If the folks at Microsoft responsible for Windows security aren't jumping out of their office windows, it's probably because those windows are secured, a quality they must desperately wish their operating system possessed.
OK, maybe that's a cheap shot, but the Lovsan, Sobig-F and Nachi worms that spread like wildfire this week showed that the hole left open in the Remote Procedure Call (RPC) protocol of Windows was big enough to drive a truckload of worms through.
In fairness to Microsoft, the software maker has been doing everything in its power to fix this mess, including eating crow. When Lovsan went after Microsoft's Web site, Redmond permanently shuttered its Windows Update page, swallowed hard and changed its domain name system (DNS) settings so requests for its Web pages are now handled by Akamai's Linux-based caching system.
That must have been an agonizing corporate decision, given that Microsoft has repeatedly said Linux isn't mature enough for the enterprise, and knowing that open-source advocates would get some serious mileage out of this.
One idea that Microsoft hopes will get some mileage is a plan it floated this week to offer a service that automatically updates Windows for its users. No more having to manually get fixes and apply them. Microsoft would do it for you. Interestingly, this is being pitched as an opt-out service rather than one you could sign up for if you're interested. The only problem is that IT administrators are a notoriously skeptical bunch. Many loathe patches in the first place because they often have to fix things that fixes break. The idea that large numbers of admins are going to let Microsoft automatically slap a few patches on their systems is a shaky one indeed.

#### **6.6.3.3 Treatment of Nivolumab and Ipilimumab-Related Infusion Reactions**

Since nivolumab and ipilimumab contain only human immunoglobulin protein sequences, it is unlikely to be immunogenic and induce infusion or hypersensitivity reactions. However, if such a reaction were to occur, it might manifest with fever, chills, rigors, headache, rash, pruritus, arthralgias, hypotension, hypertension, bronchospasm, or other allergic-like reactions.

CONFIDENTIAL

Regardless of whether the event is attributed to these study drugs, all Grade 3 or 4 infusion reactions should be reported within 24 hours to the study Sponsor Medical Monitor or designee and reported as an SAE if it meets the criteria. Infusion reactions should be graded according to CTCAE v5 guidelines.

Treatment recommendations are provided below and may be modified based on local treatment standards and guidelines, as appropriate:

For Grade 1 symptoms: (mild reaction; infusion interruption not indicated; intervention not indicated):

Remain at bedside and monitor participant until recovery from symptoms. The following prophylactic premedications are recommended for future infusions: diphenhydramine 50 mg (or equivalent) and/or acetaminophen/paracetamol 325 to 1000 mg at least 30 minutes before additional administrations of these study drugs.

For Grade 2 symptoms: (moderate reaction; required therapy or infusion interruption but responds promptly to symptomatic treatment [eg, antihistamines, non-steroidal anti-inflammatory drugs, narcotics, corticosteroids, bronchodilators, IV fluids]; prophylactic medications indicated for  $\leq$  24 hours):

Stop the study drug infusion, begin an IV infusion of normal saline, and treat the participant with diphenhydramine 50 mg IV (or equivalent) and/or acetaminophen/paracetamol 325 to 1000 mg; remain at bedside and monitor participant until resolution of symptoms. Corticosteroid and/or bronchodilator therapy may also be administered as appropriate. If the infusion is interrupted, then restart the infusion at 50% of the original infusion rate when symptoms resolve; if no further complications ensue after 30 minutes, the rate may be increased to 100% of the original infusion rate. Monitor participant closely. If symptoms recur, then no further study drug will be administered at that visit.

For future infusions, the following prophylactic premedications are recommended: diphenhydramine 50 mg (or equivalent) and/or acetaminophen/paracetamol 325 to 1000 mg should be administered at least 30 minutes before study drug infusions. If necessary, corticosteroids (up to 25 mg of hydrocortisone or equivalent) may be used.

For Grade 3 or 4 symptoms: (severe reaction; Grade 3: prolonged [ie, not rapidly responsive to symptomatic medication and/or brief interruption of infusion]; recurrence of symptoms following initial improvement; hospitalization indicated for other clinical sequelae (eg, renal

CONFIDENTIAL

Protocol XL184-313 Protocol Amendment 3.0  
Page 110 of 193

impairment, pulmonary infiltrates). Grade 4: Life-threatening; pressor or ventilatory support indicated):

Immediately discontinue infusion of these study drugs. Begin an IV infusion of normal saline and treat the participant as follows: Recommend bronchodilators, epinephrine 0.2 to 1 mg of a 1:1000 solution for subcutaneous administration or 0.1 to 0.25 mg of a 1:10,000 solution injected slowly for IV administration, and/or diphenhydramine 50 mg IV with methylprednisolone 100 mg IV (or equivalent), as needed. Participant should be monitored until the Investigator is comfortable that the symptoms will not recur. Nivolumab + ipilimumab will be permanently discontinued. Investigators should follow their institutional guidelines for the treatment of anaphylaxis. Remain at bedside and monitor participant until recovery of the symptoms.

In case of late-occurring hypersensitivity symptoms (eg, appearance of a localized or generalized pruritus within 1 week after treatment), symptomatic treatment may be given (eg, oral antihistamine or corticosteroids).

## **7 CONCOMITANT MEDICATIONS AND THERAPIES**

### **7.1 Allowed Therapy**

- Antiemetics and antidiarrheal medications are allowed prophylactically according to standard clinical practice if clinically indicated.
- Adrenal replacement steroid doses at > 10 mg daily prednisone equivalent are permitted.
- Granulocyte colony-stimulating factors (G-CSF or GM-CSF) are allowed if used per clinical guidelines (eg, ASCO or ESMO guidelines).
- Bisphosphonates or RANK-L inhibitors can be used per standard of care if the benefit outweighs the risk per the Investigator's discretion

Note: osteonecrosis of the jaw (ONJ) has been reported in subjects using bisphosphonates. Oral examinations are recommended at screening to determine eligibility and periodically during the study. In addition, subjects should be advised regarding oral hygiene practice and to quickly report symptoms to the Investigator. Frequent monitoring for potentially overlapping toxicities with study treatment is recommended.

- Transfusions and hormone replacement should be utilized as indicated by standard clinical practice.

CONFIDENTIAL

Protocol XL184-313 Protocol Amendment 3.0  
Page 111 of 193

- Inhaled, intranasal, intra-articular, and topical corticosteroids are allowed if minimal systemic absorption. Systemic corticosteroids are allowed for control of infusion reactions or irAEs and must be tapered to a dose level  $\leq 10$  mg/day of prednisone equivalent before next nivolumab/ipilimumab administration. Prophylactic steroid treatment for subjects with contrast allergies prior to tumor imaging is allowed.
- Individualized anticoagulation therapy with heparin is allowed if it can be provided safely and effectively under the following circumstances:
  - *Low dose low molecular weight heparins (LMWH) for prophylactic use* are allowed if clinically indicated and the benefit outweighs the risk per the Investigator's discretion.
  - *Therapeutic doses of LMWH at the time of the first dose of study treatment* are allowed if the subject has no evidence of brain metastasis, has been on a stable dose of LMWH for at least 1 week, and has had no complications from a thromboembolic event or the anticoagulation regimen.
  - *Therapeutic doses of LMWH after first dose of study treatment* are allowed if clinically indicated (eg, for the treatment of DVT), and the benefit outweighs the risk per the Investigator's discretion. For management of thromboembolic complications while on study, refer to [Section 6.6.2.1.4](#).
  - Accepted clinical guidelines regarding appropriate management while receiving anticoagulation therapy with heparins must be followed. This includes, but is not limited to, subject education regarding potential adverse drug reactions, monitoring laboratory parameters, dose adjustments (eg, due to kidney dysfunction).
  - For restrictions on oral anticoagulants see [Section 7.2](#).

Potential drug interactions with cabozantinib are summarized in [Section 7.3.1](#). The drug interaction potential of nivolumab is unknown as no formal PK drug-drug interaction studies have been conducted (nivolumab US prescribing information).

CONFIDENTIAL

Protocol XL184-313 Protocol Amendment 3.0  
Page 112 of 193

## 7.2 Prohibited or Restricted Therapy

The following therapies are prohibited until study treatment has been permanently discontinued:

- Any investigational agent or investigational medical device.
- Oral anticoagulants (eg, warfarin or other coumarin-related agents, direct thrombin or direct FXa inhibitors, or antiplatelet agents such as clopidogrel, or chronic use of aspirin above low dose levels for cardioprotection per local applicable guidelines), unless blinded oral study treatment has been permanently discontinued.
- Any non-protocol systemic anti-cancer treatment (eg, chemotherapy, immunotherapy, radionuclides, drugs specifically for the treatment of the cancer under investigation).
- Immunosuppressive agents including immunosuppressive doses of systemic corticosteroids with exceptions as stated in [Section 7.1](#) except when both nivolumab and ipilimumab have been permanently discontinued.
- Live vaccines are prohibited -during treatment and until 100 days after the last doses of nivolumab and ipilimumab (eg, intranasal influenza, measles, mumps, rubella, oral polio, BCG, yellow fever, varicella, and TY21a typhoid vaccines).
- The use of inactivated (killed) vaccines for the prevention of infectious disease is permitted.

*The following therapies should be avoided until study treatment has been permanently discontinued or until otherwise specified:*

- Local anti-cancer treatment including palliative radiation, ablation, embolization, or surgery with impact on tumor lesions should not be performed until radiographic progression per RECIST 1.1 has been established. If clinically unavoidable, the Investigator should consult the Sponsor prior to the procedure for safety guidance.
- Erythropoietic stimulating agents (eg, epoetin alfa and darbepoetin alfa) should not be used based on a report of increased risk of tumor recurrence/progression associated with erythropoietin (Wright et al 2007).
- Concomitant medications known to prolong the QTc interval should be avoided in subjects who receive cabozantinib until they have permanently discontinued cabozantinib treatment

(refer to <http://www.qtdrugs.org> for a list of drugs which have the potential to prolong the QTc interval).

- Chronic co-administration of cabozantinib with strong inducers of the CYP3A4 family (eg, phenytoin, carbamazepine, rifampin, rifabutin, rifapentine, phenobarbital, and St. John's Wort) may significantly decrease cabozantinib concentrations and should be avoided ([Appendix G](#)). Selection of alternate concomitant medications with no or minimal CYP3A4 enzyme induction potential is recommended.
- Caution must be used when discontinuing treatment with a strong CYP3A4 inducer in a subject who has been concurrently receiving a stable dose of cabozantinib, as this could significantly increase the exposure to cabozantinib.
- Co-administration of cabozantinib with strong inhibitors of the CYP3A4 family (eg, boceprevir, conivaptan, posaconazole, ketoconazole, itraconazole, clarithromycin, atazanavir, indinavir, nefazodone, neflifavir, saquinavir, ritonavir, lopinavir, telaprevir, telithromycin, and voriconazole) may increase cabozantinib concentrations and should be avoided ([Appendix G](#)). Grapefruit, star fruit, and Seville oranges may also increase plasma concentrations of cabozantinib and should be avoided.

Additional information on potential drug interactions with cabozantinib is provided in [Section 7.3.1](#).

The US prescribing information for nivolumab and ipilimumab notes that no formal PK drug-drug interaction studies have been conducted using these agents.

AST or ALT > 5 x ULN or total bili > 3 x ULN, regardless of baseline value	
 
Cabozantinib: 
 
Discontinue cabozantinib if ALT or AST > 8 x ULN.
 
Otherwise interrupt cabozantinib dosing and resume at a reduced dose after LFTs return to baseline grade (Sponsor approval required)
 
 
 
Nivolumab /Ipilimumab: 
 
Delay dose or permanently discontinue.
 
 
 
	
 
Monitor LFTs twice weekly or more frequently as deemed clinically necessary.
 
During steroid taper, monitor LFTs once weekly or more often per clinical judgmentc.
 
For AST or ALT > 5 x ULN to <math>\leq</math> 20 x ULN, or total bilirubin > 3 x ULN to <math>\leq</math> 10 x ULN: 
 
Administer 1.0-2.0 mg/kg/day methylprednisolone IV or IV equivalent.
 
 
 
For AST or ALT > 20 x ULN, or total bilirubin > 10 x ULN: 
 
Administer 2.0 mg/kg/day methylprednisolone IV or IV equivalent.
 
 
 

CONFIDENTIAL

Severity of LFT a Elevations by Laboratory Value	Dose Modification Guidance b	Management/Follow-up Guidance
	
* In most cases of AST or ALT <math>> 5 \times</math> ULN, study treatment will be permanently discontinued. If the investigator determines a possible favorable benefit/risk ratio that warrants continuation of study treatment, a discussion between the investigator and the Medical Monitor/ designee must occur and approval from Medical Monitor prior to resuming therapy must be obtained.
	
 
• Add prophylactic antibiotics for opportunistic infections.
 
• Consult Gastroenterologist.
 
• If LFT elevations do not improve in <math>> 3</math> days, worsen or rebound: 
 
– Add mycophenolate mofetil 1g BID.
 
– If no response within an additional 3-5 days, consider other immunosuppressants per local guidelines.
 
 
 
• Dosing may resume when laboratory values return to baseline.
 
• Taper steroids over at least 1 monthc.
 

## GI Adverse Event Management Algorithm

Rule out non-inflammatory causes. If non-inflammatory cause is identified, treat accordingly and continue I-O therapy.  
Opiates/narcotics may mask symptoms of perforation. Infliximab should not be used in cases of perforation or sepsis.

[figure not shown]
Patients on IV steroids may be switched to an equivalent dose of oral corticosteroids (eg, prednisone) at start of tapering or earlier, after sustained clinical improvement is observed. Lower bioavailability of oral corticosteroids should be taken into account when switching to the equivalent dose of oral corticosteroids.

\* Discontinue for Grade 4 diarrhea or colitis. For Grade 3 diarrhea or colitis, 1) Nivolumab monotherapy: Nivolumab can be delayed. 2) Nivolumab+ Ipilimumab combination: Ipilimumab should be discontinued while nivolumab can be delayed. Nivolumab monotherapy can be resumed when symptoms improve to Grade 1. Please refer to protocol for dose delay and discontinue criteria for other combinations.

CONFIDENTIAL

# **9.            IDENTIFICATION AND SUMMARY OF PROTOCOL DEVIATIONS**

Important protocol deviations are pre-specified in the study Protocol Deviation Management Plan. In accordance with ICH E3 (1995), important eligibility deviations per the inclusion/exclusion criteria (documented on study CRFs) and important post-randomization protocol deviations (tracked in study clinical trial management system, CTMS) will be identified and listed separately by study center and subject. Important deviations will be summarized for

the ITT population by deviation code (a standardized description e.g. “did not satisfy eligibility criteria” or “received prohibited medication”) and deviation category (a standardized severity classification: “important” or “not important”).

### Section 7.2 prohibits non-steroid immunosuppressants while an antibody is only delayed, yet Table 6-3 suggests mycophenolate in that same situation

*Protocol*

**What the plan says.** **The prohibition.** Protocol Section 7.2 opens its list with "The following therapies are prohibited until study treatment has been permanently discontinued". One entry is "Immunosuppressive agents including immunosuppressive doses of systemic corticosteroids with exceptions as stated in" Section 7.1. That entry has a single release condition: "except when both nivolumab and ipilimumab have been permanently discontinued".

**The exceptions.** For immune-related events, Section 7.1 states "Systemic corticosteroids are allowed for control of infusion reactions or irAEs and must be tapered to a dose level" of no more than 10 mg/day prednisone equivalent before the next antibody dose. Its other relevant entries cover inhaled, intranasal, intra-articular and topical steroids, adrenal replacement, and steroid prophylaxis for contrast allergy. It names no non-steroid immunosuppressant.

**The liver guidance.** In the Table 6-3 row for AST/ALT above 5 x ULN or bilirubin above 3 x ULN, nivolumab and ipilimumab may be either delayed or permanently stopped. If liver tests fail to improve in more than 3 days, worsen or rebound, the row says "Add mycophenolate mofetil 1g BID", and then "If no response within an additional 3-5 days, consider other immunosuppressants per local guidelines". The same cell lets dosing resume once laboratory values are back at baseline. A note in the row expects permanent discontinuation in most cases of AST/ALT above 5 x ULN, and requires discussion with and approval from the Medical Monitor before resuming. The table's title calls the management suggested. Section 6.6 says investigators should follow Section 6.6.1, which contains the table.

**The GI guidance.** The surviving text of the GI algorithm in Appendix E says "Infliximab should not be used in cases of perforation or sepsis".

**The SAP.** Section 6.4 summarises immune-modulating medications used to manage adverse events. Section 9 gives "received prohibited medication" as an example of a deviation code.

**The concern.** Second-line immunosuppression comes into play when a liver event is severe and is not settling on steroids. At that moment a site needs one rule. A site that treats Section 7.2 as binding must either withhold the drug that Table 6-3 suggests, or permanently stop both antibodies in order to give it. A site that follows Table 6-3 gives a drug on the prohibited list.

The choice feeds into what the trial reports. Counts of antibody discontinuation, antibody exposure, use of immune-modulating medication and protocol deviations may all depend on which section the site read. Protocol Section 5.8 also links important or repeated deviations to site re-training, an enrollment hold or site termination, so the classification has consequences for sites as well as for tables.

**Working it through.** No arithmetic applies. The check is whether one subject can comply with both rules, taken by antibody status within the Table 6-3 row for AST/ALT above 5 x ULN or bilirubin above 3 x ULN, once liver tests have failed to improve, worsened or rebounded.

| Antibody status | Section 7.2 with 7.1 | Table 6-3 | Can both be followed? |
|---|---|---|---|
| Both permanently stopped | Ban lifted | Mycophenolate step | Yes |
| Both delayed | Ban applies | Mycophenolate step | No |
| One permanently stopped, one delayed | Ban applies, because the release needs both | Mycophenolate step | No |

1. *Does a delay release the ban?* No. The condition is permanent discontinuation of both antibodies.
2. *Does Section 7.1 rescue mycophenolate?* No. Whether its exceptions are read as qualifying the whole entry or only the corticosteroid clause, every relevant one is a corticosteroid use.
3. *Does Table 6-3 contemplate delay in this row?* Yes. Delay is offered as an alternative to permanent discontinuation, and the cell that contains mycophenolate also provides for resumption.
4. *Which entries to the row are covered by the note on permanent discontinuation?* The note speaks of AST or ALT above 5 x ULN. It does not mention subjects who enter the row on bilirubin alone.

News of the automatic update plan coincides with a new collaboration between Microsoft and Electronic Data Systems. EDS announced this week that it is nearly ready to launch a service for remotely managing desktop computers called Consistent Office Environment. Microsoft contributed a key piece of technology to the effort -- "zero touch" -- that helps to remotely deploy upgrades and other Windows tasks.
For those early adopters looking for Windows Server 2003 fixes, the wait won't be too much longer. This week, Microsoft posted some scant details about the first service pack for the software. Look for this service pack to come out early in 2004.
And for those early, early adopters, there's some new word on Longhorn. InternetNews.com quoted an analyst from its sister company, Jupiter Research, saying that the next version of Windows won't make its debut until 2006. Analyst Joe Wilcox said the delay is likely because Microsoft is trying to integrate Longhorn with all of its products, including the new Windows Future Storage (WinFS) file system.
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